August 19, 2019

Perceptions of the Military Community

A Readout from the CNAS Annual Conference

By Kayla M. Williams

Sharpening America’s strategic edge and sustaining the U.S. military advantage is about more than technology and budgets. Crucially, it is also about people: the soldiers, sailors, airmen, Marines, and Coast Guardsmen who operate the equipment and put boots on the ground are critical to success. However, both service members and civilians believe that the public “does not understand the problems faced by those in the military or their families.” When national security professionals and policymakers are thinking through whether and how to employ the force, it is deeply important they understand who serves in today’s military and how that service affects them in the long term.

At the recent CNAS Annual Conference, I had the pleasure of engaging the audience of national security professionals in a participatory exercise on Perceptions of the Military Community. By using the audience polling function of the conference app to ask a series of true/false questions, we assessed how much our audience—who cares deeply about national security—knew about members of the U.S. military, what they do, and how they fare once they return to civilian life. When addressing topics that many outside the natsec community don’t know much about or have misperceptions on, I urged the audience to think about what they can do to educate other Americans and ponder why some of these stereotypes have taken root. This recap goes through the questions, answers, and audience perceptions—you can also watch the video.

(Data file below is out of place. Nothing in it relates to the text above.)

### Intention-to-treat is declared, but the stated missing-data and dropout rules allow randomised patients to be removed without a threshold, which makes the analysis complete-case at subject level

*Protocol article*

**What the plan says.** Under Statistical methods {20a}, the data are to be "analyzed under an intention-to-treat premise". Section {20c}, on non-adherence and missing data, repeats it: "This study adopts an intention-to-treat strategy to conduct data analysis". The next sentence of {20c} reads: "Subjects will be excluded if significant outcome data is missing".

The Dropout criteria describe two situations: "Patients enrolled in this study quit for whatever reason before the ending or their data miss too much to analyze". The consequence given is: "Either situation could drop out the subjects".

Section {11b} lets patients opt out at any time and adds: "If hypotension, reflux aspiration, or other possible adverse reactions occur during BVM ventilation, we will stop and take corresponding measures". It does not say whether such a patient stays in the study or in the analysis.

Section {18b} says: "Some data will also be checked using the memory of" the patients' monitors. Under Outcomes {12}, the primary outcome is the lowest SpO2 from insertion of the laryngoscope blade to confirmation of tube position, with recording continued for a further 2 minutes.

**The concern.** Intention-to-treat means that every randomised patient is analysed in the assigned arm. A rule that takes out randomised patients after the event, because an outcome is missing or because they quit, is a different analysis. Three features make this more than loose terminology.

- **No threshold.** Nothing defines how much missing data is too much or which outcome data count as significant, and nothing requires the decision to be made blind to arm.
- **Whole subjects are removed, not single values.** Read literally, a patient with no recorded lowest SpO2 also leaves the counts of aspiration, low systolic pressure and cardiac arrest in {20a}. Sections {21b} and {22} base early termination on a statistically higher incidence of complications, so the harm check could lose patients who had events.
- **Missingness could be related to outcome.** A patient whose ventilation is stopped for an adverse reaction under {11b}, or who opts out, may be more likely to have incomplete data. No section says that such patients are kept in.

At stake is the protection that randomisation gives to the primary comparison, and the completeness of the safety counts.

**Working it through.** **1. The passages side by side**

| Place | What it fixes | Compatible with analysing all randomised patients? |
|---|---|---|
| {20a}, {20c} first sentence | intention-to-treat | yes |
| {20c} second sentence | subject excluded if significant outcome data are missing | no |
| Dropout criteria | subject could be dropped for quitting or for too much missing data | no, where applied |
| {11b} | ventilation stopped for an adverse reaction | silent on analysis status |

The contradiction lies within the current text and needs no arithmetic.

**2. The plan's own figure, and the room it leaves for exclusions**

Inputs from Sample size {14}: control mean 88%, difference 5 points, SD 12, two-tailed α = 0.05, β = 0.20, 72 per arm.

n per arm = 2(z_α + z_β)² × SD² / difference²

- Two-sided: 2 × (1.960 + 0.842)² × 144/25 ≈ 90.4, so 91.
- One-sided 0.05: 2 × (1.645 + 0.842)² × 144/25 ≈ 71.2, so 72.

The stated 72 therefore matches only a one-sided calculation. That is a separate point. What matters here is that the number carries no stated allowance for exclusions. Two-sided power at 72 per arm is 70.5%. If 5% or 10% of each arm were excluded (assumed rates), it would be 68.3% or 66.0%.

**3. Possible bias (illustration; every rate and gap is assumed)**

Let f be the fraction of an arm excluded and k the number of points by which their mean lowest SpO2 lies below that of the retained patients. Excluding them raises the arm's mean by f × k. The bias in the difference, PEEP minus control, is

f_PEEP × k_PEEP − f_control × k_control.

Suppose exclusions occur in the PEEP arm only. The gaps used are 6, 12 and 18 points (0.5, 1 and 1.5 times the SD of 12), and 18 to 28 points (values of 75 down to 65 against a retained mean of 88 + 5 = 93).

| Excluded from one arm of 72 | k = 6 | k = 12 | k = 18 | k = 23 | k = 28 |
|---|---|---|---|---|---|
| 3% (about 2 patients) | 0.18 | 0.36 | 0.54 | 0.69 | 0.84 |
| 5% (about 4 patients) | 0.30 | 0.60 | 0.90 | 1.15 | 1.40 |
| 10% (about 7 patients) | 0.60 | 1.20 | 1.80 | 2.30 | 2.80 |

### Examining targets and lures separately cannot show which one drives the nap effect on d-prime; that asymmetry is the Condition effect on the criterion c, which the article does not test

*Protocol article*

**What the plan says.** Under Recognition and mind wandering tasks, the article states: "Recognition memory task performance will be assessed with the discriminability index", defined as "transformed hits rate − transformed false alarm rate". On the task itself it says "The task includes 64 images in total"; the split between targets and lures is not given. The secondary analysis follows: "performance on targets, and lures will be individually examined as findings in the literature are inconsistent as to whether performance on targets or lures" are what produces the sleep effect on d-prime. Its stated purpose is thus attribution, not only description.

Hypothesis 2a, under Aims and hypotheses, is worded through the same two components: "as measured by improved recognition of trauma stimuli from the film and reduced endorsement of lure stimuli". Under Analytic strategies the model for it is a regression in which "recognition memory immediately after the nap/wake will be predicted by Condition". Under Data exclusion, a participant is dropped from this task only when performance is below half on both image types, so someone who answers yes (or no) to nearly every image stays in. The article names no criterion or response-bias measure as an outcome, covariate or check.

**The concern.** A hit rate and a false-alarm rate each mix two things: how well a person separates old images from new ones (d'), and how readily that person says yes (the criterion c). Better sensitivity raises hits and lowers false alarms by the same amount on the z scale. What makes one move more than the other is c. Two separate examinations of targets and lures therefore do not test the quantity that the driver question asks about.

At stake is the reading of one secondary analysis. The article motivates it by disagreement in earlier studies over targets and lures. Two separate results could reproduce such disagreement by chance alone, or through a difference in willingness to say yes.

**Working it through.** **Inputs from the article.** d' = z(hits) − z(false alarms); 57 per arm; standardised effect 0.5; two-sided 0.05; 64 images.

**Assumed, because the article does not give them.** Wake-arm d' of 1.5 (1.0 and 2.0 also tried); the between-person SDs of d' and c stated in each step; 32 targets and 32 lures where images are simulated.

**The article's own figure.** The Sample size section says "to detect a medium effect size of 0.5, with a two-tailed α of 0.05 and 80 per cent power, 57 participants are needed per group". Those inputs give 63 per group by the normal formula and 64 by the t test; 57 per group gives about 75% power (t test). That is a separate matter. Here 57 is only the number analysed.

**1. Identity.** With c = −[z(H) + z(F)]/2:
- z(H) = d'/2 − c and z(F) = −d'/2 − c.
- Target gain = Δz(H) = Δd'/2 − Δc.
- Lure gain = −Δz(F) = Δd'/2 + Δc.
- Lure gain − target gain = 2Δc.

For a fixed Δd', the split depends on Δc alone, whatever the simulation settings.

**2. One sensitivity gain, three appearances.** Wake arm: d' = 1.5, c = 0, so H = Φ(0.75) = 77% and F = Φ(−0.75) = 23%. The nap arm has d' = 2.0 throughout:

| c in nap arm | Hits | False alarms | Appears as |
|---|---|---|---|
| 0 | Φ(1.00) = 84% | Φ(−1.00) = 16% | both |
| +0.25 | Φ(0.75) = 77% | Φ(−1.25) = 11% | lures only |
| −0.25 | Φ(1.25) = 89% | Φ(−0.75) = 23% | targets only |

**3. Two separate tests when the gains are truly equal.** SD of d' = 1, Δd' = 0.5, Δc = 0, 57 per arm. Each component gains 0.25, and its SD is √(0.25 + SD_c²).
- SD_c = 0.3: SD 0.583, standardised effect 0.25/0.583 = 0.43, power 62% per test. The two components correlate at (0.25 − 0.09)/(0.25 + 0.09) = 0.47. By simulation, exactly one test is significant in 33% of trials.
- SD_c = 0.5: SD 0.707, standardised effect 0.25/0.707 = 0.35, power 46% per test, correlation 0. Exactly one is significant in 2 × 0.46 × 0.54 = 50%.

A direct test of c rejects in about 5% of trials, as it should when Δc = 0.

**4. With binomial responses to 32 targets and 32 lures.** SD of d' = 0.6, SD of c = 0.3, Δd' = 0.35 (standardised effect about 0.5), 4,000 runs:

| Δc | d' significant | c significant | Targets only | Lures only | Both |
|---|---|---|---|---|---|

Who serves in the 1.2 million member All-Volunteer Force?

“Join the Army or go to jail”—those who have gotten in trouble with the law can join the military to avoid jail time.

False.

The military runs background checks as part of routine screening of potential recruits, and almost all criminal behavior is disqualifying, with few exception, which 87 percent of the audience knew.